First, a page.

Twenty-year-old engineering student Ahmed Said was stabbed to death on Sunday in the Egyptian canal city of Suez – allegedly by bearded men – while walking with his fiancée.
According to eyewitnesses, Said was attacked by three men with long beards and dressed in galabiyas – attire generally associated with religious Muslims – while walking with his fiancée near the centrally-located Arbeen Square.
"They shouted at him, demanding to know his relationship with the woman he was with," Said's father said in video testimony currently circulating on social-media networks. "And Said replied that it was none of their business."
Provoked by Said's reaction, one of the men then reportedly stabbed him between his legs. The young man was then taken to Suez Hospital for treatment before being transferred to a hospital in nearby Ismailiya where he eventually succumbed to his injuries.
The victim's brother told Ahram Online that it was not the first time for such an incident to occur in Suez.
"Another man was attacked earlier for refusing to divulge details of his relationship with the woman he was with, who turned out to be his wife," he said.
In last year's parliamentary polls, the ultra-conservative Salafist Nour Party won the largest number of votes in Suez.
The head of the Muslim Brotherhood’s administrative office, for his part, condemned the act, referring to the culprits as "outlaws" and calling for a thorough investigation of the incident.
Liberal and leftists forces, meanwhile, including the Egyptian Social Democratic Party, the Nasserist Party,the Wafd Party,the Tagammu Party, the April 6 Youth Movement, the National Association for Change and Mohamed ElBardei's former presidential campaign, issued a joint statement on Tuesday morning to express solidarity with the victim and urge security officials to investigate.
With the post-revolution rise of political Islam, concerns have mounted among some quarters of the public about the future of personal freedoms in Egypt.
In March of last year, Islamists forces succeeded in transforming the fight for Egypt’s post-revolution constitution into a fight between Islam and secularism, calling on voters to approve a Constitutional Declaration (issued by the ruling military council in the wake of last year's revolution) preserving Article 2 of the Egyptian Constitution that makes Islamic Law "the principal source of legislation."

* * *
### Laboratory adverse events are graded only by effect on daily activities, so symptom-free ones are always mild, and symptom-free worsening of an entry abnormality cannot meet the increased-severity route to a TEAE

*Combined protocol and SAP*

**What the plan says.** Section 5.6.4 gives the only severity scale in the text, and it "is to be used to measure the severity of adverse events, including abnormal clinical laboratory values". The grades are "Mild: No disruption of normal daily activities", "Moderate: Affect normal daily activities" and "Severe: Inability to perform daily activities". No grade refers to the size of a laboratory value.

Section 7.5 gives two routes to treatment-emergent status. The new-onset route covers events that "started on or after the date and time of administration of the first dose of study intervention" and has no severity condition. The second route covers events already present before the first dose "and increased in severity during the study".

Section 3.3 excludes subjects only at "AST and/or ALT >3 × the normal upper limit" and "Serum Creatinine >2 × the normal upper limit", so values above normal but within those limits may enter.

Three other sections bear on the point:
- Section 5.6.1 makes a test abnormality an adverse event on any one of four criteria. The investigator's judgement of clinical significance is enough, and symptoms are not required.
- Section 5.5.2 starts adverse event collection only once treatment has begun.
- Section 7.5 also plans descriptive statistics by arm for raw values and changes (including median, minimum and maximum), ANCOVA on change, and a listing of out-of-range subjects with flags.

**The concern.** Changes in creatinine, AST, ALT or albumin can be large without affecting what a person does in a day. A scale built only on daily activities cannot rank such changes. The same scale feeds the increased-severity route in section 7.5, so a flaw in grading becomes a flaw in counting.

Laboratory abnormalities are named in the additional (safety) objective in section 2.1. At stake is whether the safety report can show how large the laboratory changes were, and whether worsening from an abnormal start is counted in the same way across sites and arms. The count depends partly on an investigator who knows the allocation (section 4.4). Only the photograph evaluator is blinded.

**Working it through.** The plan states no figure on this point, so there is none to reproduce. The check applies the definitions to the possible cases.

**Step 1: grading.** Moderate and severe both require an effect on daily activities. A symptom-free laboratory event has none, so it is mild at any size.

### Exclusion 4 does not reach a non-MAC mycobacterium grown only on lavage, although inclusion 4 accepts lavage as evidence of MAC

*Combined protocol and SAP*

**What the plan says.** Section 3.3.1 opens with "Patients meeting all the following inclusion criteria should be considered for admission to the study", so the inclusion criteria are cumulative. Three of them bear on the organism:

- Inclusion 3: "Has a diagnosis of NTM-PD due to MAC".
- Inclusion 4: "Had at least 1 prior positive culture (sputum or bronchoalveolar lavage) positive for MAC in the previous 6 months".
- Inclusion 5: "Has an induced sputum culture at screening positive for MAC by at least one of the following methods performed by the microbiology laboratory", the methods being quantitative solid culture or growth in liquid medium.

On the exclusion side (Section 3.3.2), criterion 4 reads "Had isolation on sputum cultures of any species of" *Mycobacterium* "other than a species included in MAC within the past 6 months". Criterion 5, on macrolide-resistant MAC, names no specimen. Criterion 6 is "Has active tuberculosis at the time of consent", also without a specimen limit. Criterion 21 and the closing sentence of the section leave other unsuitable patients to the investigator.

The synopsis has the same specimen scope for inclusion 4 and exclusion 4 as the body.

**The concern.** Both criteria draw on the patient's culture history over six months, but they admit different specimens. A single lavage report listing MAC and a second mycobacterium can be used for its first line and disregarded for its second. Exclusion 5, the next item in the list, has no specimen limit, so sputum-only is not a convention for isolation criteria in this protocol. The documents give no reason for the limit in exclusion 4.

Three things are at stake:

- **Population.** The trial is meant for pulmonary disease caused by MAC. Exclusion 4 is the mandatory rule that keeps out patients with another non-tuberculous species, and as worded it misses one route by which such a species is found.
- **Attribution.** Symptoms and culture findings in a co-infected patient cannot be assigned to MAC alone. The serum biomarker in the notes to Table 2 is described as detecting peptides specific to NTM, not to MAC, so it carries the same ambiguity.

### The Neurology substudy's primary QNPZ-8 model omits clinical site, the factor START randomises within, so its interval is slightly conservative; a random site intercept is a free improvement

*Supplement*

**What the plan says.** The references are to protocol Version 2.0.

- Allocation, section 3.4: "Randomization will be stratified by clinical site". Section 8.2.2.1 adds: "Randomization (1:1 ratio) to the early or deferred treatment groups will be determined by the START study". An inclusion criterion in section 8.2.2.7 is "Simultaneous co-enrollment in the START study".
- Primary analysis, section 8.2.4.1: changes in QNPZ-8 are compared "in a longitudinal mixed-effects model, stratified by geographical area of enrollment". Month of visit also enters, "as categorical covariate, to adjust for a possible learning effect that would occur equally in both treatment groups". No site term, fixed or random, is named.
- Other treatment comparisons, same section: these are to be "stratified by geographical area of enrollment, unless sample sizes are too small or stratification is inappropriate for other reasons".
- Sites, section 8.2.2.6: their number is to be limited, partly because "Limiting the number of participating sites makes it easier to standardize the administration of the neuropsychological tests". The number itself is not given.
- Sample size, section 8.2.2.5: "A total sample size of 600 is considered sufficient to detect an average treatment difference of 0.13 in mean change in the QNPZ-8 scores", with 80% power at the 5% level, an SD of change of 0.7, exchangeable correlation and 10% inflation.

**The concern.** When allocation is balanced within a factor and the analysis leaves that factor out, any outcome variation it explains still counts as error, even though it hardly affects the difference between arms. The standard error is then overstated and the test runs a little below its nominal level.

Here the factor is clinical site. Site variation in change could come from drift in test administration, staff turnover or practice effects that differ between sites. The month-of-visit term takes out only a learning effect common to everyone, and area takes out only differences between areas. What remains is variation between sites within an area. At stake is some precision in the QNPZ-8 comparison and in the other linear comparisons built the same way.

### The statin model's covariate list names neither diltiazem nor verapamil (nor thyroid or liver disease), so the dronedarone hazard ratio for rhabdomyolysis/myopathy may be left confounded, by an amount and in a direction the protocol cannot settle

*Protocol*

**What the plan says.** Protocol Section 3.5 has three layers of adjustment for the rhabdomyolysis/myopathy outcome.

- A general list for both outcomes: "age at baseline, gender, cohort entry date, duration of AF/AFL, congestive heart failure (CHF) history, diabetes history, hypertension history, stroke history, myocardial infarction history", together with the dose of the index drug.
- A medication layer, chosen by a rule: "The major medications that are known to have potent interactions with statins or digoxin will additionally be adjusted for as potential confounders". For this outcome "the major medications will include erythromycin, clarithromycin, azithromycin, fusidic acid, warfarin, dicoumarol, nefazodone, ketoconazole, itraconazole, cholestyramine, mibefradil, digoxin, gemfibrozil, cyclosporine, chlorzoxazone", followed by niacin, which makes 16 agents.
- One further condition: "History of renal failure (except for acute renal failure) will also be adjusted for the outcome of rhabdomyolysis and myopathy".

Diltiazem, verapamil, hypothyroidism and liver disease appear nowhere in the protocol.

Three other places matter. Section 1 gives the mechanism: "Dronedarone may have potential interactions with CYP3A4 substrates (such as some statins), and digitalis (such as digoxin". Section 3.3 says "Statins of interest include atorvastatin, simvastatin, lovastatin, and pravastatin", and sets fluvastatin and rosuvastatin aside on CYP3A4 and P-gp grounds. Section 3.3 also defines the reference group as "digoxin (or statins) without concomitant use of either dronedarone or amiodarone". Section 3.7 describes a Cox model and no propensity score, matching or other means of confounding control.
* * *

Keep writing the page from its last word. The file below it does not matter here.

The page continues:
Islamist parties achieved more power late last year in Egypt's (now-dissolved) parliament when the Muslim Brotherhood's Freedom and Justice Party and the Salafist Nour Party together won some 70 per cent of the seats in the People's Assembly (the lower house of Egypt's parliament) in Egypt's first democratically-held legislative elections.
Last December, a Facebook page appeared – claiming to be associated with the Nour Party – calling for Islamist 'moral police' to patrol the streets of Egypt and enforce strict Islamic behaviour. The Nour Party, for its part, has consistently denied any connection with the Facebook page, the precise origins of which remain unknown until now.
Yet despite its uncertain origin, the campaign succeeded in sowing panic among certain circles, even though little change was seen on the streets.
After Brotherhood candidate Mohamed Morsi defeated Ahmed Shafiq – ousted president Hosni Mubarak’s last prime minister and self-proclaimed champion of the 'civil state' – in last month's free presidential polls, reports increased of women being harassed in the streets for not abiding by Islamic dress codes.
Official Islamist parties, meanwhile, condemn the incidents.
On 28 June, Muslim Brotherhood spokesperson Mahmoud Ghozlan asserted that the group was the victim of an "orchestrated smear campaign," in which acts of violence against women by unknown assailants were being falsely attributed to the Brotherhood and its Islamist allies.